Rothschild: Are we up to the task of defeating poisonous ideology of white supremacy?
Tucson Mayor Jonathan Rothschild spoke to about 1,000 people gathered at the Jewish Community Center on Monday night for a vigil for the victims of the Pittsburgh synagogue attack. His remarks, as prepared for delivery:
The Tree of Life Synagogue has joined a growing fraternity.
The Sikh temple in Wisconsin—where, in 2012, a white supremacist gunman killed 6 and wounded 4.
The Jewish Community Center in Kansas—where, in 2014, a white supremacist gunman killed 3.
The Emanuel African Methodist Episcopal Church in South Carolina—where, in 2015, a white supremacist gunman killed 9 and wounded 3.
The Grand Mosque of Quebec City in Quebec—where, in 2017, a white supremacist gunman killed 6 and wounded 19.
And now, the Tree of Life Synagogue in Pennsylvania—where, in 2018, a white supremacist gunman killed 11 and wounded 6.
Those killed were the faithful:
Among the wounded are four police officers—heroes credited with saving lives. They exemplify who we want to be as Americans. Selfless. Brave. Standing up for others—others we don’t even know, simply because they’re human.
These events challenge us as Americans. Bigotry, hate, and violence challenge us as Americans.
My father served in World War II to defeat Nazis and their poisonous ideology. Lately I’ve wondered if our generation is up to the same task.
Hate speech and gun violence are especially insidious. They exploit cherished freedoms. Freedom of speech. Freedom to bear arms. These freedoms are not—and were never intended to be—absolute.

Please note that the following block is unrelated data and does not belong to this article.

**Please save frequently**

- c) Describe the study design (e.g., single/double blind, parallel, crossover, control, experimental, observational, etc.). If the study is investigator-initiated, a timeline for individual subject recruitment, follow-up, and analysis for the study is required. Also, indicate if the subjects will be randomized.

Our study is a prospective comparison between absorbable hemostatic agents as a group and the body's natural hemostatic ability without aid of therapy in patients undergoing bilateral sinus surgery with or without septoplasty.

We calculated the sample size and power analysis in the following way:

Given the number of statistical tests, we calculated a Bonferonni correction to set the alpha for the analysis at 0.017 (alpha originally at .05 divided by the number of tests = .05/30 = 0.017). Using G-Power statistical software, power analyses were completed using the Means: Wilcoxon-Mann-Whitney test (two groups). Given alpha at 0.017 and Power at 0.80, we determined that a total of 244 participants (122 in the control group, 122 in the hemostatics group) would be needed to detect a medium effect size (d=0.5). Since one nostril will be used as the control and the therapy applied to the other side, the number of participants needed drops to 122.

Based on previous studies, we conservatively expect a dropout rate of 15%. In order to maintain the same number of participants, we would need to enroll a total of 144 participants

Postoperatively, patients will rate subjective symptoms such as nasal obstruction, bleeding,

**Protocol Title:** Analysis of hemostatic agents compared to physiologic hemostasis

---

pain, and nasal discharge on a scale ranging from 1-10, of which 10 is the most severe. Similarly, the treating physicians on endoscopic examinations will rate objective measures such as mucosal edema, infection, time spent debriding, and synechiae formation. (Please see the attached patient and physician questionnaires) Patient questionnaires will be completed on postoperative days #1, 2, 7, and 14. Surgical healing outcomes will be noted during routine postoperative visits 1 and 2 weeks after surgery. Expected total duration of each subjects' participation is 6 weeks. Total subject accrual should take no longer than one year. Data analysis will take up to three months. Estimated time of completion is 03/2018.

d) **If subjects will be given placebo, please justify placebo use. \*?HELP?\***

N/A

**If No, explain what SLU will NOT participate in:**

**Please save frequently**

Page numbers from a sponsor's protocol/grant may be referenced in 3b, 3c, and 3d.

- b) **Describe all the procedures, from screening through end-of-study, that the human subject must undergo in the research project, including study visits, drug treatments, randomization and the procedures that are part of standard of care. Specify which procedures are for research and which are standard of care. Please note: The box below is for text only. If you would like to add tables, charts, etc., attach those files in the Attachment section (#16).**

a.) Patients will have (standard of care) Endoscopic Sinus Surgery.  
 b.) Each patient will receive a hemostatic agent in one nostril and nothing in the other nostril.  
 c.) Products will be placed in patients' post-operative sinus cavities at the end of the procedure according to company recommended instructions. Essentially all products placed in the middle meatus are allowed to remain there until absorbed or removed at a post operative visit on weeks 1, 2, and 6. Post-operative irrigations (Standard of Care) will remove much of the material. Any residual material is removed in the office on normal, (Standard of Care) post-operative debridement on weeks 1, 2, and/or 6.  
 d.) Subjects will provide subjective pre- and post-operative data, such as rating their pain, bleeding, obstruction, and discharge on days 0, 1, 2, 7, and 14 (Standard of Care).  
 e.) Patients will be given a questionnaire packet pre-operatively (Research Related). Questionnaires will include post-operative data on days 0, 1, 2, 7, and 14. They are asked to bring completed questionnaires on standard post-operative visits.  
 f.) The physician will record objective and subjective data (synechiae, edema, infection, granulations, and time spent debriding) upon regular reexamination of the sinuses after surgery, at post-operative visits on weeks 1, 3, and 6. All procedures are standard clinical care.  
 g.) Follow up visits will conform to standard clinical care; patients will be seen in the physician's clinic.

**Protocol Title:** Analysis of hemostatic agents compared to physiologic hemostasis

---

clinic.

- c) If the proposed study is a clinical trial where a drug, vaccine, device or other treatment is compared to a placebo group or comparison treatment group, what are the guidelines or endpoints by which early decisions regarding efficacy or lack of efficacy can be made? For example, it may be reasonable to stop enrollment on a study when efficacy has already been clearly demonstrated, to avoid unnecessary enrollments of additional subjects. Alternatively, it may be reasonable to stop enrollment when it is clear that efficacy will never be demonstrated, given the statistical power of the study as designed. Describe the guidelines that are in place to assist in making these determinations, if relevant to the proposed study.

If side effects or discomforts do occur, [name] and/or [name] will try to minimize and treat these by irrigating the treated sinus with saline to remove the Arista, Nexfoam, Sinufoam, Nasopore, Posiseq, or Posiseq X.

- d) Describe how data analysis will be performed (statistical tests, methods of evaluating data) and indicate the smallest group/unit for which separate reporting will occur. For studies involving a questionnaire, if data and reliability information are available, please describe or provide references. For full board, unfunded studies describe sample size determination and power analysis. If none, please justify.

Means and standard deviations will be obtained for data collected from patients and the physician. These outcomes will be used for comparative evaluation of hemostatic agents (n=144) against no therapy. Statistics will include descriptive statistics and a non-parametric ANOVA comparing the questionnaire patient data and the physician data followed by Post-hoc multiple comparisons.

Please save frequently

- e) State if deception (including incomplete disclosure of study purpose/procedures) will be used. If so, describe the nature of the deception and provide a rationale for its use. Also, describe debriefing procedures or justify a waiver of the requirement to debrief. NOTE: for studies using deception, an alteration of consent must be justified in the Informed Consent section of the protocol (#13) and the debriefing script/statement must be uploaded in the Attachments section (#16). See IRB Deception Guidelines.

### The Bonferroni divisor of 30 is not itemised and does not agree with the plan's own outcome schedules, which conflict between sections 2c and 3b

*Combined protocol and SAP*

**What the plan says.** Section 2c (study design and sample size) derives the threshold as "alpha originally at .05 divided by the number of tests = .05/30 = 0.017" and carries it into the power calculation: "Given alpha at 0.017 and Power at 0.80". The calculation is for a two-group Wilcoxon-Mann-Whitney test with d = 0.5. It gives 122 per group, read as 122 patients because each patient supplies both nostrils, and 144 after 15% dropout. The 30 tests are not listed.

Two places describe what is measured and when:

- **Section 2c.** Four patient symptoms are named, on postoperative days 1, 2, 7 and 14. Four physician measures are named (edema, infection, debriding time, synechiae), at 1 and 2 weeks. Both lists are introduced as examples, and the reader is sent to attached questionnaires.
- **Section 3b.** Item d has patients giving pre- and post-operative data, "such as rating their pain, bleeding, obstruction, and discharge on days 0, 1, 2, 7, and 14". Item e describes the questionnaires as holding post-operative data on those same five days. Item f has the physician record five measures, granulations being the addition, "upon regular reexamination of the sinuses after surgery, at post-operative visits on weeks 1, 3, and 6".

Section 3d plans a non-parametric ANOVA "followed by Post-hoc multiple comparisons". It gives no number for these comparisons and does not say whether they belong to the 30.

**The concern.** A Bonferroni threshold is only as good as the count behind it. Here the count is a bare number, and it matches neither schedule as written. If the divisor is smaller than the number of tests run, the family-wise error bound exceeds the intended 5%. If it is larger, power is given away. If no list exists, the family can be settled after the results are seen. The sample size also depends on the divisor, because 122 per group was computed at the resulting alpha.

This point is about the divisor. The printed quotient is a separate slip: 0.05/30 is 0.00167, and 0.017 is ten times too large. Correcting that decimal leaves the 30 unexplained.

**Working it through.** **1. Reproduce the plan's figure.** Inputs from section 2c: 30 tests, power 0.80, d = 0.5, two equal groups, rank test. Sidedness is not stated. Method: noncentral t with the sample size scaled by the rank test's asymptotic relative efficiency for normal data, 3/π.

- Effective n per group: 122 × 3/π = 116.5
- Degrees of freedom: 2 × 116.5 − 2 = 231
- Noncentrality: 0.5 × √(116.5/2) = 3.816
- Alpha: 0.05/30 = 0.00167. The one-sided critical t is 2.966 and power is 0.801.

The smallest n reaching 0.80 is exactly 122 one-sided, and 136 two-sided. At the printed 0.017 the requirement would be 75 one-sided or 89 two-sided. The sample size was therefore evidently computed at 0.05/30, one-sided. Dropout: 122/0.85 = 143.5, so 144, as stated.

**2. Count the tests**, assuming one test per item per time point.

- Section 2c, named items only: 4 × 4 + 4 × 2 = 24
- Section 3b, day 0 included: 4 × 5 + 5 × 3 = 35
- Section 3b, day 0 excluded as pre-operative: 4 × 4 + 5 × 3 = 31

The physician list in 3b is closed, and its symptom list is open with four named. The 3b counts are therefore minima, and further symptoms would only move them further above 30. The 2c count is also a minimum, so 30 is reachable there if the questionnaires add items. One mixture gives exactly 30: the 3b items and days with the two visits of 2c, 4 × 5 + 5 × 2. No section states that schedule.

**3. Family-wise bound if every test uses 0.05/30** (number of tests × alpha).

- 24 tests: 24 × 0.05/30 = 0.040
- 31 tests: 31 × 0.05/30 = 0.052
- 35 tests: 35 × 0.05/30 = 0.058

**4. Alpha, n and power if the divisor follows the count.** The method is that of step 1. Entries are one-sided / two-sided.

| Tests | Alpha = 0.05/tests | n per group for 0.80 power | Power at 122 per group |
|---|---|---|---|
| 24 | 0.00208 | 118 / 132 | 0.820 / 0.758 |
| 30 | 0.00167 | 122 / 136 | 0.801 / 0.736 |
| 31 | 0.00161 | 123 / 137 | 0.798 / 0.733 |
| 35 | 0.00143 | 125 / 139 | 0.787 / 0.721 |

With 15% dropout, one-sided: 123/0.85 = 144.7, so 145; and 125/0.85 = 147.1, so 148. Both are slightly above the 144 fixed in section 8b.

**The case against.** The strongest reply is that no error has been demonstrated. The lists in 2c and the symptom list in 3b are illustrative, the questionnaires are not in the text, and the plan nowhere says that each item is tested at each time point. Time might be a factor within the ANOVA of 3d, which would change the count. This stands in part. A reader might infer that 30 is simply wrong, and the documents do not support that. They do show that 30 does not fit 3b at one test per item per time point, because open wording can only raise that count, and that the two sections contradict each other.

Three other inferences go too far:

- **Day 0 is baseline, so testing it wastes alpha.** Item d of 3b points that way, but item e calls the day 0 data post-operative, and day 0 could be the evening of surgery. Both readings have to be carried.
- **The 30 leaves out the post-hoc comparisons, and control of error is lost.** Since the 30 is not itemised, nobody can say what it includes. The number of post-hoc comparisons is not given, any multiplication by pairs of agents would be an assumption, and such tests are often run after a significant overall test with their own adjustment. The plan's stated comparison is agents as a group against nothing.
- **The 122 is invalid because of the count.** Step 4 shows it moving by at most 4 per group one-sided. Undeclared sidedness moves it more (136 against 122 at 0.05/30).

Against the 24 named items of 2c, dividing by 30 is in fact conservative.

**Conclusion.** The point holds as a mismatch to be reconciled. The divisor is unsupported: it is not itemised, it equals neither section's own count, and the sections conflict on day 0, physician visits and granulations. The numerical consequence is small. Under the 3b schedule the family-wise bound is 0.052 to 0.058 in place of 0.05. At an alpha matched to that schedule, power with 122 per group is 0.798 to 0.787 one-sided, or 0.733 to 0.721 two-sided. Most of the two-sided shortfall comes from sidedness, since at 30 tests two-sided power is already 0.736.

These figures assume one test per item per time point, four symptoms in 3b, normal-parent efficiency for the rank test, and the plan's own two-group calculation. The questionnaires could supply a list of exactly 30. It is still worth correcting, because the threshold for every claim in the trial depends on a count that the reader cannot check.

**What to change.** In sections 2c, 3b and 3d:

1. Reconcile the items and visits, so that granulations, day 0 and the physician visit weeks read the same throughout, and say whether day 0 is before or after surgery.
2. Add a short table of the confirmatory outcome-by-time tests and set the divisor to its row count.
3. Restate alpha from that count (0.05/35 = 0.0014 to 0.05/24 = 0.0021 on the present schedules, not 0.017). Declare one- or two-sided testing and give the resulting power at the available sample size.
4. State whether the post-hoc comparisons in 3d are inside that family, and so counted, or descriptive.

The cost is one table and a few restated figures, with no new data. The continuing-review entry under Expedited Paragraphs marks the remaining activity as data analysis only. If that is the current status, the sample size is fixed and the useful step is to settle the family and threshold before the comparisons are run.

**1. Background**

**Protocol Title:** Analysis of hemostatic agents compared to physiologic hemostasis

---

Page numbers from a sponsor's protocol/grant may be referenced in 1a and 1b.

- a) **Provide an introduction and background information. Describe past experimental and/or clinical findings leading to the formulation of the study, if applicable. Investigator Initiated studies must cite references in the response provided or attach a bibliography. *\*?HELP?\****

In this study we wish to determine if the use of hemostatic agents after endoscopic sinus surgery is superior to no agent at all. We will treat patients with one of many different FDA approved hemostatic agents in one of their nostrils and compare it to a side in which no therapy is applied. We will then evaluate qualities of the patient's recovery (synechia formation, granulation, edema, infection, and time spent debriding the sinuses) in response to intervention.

Arizona has a hate crimes statute for felonies and Tucson has a hate crimes ordinance for misdemeanors. Both provide enhanced penalties for crimes motivated by hate, as evidenced by hate speech. There is no sanction for hate speech alone.
It will not be easy to address hate speech and gun violence. It will require leadership — real leadership — at the federal and state level.
It will also require recognition
After the assassination of President Kennedy, President Johnson urged the nation to “turn away from the apostles of bitterness and bigotry … and those who pour venom into our nation’s bloodstream.”
The antidote to that venom is communal action. Reaching out and getting to know those we see as different from us — and working together toward common goals. The antidote is commitment — to living the principles this country was founded on. The antidote is voting, and being informed. The antidote is recognizing the humanity in each other.
We recognize the humanity in all the victims of all these shootings. May their memories be a blessing.
Jonathan Rothschild is the mayor of Tucson.